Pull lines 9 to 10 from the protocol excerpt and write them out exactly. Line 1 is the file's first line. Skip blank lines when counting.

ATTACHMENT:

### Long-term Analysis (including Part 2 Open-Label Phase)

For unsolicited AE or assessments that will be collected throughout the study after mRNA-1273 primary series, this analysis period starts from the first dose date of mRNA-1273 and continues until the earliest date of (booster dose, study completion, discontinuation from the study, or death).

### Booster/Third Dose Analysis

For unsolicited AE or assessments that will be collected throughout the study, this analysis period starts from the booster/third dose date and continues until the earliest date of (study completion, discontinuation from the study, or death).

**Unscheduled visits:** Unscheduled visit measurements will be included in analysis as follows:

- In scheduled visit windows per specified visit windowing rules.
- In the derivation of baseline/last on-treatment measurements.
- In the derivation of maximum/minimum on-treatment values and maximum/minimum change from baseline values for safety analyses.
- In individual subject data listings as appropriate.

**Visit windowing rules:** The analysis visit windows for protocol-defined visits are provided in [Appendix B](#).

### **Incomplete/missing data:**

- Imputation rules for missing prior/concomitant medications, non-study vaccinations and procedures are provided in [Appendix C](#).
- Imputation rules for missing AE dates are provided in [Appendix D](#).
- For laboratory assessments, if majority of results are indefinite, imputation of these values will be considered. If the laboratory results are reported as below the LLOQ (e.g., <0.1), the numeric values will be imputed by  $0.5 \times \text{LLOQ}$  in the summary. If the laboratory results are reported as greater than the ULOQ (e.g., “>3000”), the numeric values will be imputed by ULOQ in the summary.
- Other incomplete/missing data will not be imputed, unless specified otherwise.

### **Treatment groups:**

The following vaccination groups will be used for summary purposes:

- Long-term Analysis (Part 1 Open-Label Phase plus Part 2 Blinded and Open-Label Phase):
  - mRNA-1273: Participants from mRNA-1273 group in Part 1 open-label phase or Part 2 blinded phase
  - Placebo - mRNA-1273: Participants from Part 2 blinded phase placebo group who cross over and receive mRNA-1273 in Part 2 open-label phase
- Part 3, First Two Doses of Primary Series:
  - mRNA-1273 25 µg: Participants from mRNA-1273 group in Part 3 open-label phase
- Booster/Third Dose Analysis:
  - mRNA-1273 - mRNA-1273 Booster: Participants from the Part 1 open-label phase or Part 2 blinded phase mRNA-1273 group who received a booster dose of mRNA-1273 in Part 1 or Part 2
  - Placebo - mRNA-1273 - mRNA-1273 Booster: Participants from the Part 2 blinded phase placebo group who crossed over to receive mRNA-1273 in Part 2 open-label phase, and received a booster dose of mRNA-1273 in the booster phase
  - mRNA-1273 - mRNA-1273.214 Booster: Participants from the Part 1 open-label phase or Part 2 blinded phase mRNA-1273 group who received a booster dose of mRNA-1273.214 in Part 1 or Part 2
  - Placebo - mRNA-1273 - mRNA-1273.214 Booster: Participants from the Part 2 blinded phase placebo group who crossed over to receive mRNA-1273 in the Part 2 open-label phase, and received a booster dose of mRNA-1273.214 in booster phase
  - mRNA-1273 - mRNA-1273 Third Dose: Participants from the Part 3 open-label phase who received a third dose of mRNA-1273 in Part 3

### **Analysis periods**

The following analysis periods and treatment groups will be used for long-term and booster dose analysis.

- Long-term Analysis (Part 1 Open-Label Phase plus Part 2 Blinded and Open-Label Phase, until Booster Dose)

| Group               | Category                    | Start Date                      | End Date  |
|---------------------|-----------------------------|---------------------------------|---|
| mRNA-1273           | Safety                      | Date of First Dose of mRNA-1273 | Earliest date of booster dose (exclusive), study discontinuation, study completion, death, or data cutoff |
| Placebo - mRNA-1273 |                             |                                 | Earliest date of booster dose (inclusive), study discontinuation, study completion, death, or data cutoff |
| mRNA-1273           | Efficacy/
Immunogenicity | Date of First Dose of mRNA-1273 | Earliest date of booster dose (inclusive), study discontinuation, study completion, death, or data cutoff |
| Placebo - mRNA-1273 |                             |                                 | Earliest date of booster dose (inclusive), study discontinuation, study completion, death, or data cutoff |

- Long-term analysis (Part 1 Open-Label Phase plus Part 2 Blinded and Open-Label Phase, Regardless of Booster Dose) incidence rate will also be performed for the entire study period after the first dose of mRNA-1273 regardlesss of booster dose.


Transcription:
- In individual subject data listings as appropriate.

**Visit windowing rules:** The analysis visit windows for protocol-defined visits are provided in [Appendix B](#).